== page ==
EXCLUSIVE: While attending New York Comic Con, Universal Pictures invited Vital Thrills to speak with Emma Tammi, the director of the Five Nights at Freddy’s movie hitting theaters and streaming on Peacock this October 27. An adaptation of the popular horror game series, the film has been in development for eight years.
During out exclusive interview, Tammi discussed working closely with the game’s creator, working with the Jim Henson Company, and getting the maximum scare out of the material.
Vital Thrills: I remember years ago talking to Duncan Jones, who told me about his problems making Warcraft with not only the studio over his shoulder, but also the video game company who had to protect their assets. Even though Five Nights at Freddy’s is a much smaller film than Warcraft, did you still have to navigate those two spheres of influence?
Emma Tammi: Yeah. We were working in partnership with Scott Cawthon on this, and he was really acting as that kind of creative supervisor in terms of protecting the IP and making sure what we were crafting was going to deliver for the fanbase that he felt committed to making this movie for.
Jason Blum coming on board to produce really supported that, and also thought it was paramount for Scott to be completely involved in helping guide this. I think that was really, really effective.
Vital Thrills: In terms of conceptualizing the film, how do you juggle the creepy tone while keeping it aimed at that tween audience?
Emma Tammi: We knew we were going to do a PG-13 rating for this film to be able to include that younger audience, but I don’t think at any point we felt like we needed to be pandering or pull back. We really wanted to create the fun and humorous moments for them and adult audiences as well, but mix that with the creepy atmosphere of FNaF. And of course jumpscares, too.
I think the bigger thing was just knowing that we needed to pull back on how much gore we might have shown if we were going for an R rating, but I think there’s really creative opportunities in there and ways to show death scenes that are a little bit more creative than if you’re just seeing all the guts spill out… which of course is fun in its own right too.
Vital Thrills: The fun and creep factor of the game comes from the fact that you can just fixate and settle on things. You don’t necessarily get the quick cuts in the game like you would in a feature film. Was it your aim to try to retain that sense of the uncanny?
Emma Tammi: Absolutely. There’s so much patience in the game. Of course, the amount of time that we had to play with was different on a feature film timeline. Whereas in the game, you can be the sitting for 30 minutes in that atmospheric quality before the jump comes in. It’s super effective. We were trying to do that with a different medium.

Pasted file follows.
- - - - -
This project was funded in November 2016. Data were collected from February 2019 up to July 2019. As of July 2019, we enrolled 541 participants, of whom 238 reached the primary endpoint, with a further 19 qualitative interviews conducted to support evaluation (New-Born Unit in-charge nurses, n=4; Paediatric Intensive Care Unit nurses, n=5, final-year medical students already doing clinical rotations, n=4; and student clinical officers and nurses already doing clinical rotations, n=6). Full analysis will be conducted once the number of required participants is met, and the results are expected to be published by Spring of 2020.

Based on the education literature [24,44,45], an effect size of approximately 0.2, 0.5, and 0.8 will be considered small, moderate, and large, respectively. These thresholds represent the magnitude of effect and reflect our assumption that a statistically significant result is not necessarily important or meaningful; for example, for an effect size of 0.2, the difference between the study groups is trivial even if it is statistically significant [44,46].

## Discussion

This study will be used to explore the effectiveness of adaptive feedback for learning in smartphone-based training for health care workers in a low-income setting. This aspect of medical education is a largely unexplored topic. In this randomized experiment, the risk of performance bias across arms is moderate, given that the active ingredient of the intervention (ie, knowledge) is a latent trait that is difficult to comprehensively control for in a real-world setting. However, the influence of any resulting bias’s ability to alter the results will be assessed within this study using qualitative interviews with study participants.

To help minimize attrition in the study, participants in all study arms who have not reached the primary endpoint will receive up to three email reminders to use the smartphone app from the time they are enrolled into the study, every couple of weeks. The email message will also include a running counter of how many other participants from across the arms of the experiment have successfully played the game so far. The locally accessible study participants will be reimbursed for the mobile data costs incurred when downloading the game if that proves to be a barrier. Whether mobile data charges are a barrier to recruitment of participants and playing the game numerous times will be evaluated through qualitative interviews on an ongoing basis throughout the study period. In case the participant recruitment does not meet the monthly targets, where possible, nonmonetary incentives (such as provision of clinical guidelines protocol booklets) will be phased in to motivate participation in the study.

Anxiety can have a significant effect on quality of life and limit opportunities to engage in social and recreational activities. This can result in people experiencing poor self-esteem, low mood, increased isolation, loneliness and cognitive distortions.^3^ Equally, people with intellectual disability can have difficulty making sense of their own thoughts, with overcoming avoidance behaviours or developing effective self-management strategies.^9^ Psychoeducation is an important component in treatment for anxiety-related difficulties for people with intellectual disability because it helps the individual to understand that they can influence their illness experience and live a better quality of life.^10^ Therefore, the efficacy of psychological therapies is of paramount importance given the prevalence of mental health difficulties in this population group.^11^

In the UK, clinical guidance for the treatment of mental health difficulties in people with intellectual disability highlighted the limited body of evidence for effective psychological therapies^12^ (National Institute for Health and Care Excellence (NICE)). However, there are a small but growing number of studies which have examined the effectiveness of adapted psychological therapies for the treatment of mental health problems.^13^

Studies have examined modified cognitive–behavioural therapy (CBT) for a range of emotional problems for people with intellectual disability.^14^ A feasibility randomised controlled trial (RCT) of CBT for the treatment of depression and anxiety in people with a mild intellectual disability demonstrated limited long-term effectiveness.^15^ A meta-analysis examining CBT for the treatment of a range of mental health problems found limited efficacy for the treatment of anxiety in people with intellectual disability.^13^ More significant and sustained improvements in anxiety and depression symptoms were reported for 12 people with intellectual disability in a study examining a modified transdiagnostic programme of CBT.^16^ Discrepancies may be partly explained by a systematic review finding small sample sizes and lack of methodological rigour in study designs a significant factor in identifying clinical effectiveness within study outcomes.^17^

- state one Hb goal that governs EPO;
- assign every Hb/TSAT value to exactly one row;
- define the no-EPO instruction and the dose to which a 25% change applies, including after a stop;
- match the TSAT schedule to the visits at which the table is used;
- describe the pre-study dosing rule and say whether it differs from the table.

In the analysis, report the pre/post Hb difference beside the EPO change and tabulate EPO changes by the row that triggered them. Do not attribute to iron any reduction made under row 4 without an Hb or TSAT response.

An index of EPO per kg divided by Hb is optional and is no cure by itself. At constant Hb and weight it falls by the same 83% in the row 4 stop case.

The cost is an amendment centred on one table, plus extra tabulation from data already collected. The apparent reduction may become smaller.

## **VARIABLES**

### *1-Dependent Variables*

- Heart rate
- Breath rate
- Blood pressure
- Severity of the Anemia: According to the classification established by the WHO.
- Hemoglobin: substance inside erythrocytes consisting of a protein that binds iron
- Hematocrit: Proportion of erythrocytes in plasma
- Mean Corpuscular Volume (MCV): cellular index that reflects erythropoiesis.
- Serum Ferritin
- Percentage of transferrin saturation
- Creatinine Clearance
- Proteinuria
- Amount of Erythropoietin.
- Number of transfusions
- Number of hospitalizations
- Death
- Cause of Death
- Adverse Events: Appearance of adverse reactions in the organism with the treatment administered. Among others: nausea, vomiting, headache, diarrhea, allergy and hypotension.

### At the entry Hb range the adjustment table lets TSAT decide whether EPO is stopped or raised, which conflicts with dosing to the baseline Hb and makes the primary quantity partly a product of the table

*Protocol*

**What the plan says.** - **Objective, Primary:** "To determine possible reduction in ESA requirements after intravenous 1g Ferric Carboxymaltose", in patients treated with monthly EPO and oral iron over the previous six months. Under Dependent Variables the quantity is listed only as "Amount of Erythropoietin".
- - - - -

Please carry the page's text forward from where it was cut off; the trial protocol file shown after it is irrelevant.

Vital Thrills: Right, because horror movies are constantly doing that tug of war where they want to make the audience jump and scream, but it can often be more effective to just be unsettling and let the audience marinate in their fear.
Emma Tammi: Absolutely. Yeah, I think not knowing what’s about to come around the corner can be more frightening than actually seeing something come around the corner. (laughs) Your imagination does double duty.
Vital Thrills: Yeah, leaving a little bit of space in the frame, all that stuff. In terms of the actual things that come around the corner, you worked with The Jim Henson Company to make the animatronics. What was it like working with the brain trust there to develop these characters into their most iconic form?
Emma Tammi: It was incredible. Not only because of their amazing talent and creativity, but also because they were so passionate about being faithful to the designs of the game and bringing these animatronics to life in a way that would completely resonate with the fans. In some ways, that’s harder to do than if you’re able to just create something new. So, you know, it was a fantastic collaboration.
The terrifying horror game phenomenon becomes a blood-chilling cinematic event, as Blumhouse — the producer of M3GAN, The Black Phone and The Invisible Man — brings Five Nights at Freddy’s to the big screen.
The film follows a troubled security guard as he begins working at Freddy Fazbear’s Pizza. While spending his first night on the job, he realizes the night shift at Freddy’s won’t be so easy to make it through.
Five Nights at Freddy’s stars Josh Hutcherson (Ultraman, The Hunger Games franchise), Elizabeth Lail (You, Mack & Rita), Piper Rubio (Holly & Ivy, Unstable), and Kat Conner Sterling (We Have a Ghost, 9-1-1).
The cast also includes Mary Stuart Masterson (Blindspot, Fried Green Tomatoes) and Matthew Lillard (Good Girls, Scream).
Five Nights at Freddy’s was written by Scott Cawthon, Emma Tammi and Seth Cuddeback. The film was produced by Jason Blum and Scott Cawthon.
The movie’s executive producers are Bea Sequeira, Russell Binder and Christopher H. Warner.
Max Evry has been a film journalist since 2005, serving at various times as a writer, interviewer, graphic designer, podcaster, video creator, features editor, and managing editor. Past media outlets have included MTV, /Film, IGN, and Fangoria. For home video companies Arrow, Kino Lorber, Indicator, and Via Vision he has provided Blu-ray audio commentaries as well as featurettes for classic and contemporary films including “Flatliners,” “Blackhat,” and Best Picture Oscar winner “Marty.” In 2023 he released his first book “A Masterpiece in Disarray: David Lynch’s Dune – An Oral History” to considerable acclaim.